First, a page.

John Powell Obituary

The East Liverpool Tribune

Died on April 28, 1902

John Powell aged 53 years, a pioneer potter, died at his home, 250 third street, Monday afternoon, after an illness lasting but a week. Paralysis was the cause of death. The funeral services will be held Thursday afternoon at 3:30 o'clcok. Rev. J. W. Gorrell officiating. Interment will be made in Riverview cemetery. Mr. Powell was born in England in 1849, and came to this country when but 12 years old. From New York he went to St. Louis, and after remaining there a short time made his home here. He is survived by a wife and one son, Clarence J. Powell.

Charles Lovett Obituary

The East Liverpool Tribune

Died on April 25, 1902

Charles Lovett, aged 22 years, employed at the East End sewer pipe works, died at his boarding house on Virginia avenue Friday evening at 5:30 o'clock, of heart failure. He had been working in the East End for almost three years and came here from the southern part of the state. The remains were taken to Racine, O., by boat.

Mrs. Mary J. Brown Obituary

The East Liverpool Tribune

Died on April 29, 1902

Mrs. Mary J. Brown, colored, aged 69 years, died at her home on Franklin street, at 9 o'clock Tuesday evening of dropsy. She was born at Hagerstown, Md., and had been a resident of this city fro almost 30 years. Her husband, Abram Brown, died about three years ago. He was a soldier in the civil war. The funeral services were held at 2:30 o'clock Wednesday afternoon. She is survived by four children, David, Sophia, Emma, George, two grandchildren and one great grandchild.

Lizzie Gotham Obituary

The East Liverpool Tribune

Died on April 29, 1902

Mrs. Lizzie Gotham, aged 17, daughter of Mrs. Priscille Gotham, of 380 Calcutta road, died Tuesday morning at 4 o'clock, after a short illness of typhoid fever. The funeral will take place from the home at 10 a.m. on Thursday. Rev. Edwin Weary officiating. She is survived by her mother and three sisters.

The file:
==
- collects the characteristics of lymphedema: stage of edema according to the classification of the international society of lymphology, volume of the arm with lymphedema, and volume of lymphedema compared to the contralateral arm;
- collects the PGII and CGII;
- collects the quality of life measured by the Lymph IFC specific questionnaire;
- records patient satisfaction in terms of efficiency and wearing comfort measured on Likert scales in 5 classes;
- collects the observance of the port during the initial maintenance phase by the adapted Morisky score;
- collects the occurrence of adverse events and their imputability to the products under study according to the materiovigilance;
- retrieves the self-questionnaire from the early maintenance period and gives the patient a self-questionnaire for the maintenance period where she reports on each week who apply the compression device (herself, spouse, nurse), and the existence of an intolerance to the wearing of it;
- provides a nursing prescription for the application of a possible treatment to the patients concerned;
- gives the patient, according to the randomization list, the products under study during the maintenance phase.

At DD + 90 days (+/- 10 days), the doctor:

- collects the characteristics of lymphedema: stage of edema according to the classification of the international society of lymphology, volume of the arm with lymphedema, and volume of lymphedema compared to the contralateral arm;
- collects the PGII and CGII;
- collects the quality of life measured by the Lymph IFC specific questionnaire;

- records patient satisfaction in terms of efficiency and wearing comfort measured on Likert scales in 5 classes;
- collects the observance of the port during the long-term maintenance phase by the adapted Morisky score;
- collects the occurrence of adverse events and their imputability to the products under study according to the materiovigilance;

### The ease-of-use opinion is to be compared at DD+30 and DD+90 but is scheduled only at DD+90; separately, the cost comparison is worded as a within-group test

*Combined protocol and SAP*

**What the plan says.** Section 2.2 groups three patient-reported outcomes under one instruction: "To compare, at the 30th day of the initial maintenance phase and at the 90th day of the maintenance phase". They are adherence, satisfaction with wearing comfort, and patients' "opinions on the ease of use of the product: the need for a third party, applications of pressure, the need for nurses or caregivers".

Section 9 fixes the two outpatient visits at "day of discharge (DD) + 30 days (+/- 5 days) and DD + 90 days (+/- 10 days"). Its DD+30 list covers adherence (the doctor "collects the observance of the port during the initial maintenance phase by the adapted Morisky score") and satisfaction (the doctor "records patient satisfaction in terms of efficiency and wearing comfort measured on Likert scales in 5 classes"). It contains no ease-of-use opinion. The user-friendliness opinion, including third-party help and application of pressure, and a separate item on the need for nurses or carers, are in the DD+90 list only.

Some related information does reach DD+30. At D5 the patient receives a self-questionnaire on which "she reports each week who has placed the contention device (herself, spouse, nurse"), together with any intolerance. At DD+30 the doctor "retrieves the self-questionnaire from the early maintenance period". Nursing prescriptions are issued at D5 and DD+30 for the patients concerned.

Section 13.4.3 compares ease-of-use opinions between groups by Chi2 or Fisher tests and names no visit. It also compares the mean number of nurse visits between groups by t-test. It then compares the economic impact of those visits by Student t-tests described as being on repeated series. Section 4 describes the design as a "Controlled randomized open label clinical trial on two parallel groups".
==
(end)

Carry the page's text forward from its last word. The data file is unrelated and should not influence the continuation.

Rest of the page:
Dr. S. F. Leyde (Salarhiel) Obituary

The East Liverpool Tribune

Died on January 1,1902

Dr. S. F. Leyde (Salarhiel) one of East Liverpool's oldest and most respected citizens, formerly a practicing dentist, departed this life Thursday morning, after several years' affliction of acute asthma and the infirmities of old age. Dr. Leyde several years ago abandoned dental work and opened up a shop as a locksmith and gun repairer, securing a vast trade. He was known and well liked by nearly all residents of the city. He came here twenty-five years ago from Carrollton, Ohio. He was a consistent Republican. Funeral arrangements have not yet been made.

Michael Duffy Obituary

The East Liverpool Tribune

Died on September 26, 1901

Michael Duffy, father of Secretary T. J. Duffy, of the National Brotherhood of Operative Potters, died at Wheeling, W. Va., at an early hour Thursday morning. Death was due to stomach trouble and came after an extended illness. Secretary Duffy, who was at Trenton, started for Wheeling as soon as he received word of the serious condition of his father, but did not arrive until a short time after death had come. Secretary Duffy has the sympathy of a host of friends in this city in his great bereavement.

Henry Shaw Obituary

The East Liverpool Tribune

Died on December 29, 1901

Henry Shaw aged 65 years, died Sunday at his home on Norton street, of pneumonia. Mr. Shaw was born in Staffordshire, England, and came to East Liverpool three months ago. Four daughters reside Frederick Walklett, and Misses Anna and Sarah Shaw.

Funeral services were conducted from the late residence on Norton stret<sic> at 2:30 o'clock p.m. Tuesday, and the remains were shipped to Trenton for burial.

Infant Arbuthnot Obituary

The East Liverpool Tribune

Died on December 28, 1901

Death of an Infant

The two-year-old son of W. S. Arbuthnot, of No. 319 Bradshaw Ave., died , Monday, from an illness of pneumonia.

Frank Beatty and Angus Hodgson Drowning 1901

The East Liverpool Tribune

Died on June 21, 1901


Frank Beatty and Angus Hodgson, two East Liverpool boys, not yet out of their teens, were drowned near Fredericktown Friday. They had been camping with some young acquaintances and were fishing in the creek at the time of the accident.

James Skelton Obituary

East Liverpool Tribune

Died on September 24, 1901

James Skelton, aged 48 years, a potter by trade, residing in California hollow, died Tuesday. His wife came home from work at noon and found his dead body on the floor. Heart failure was the cause. He had been ailing for the last five years. The funeral will take place Friday.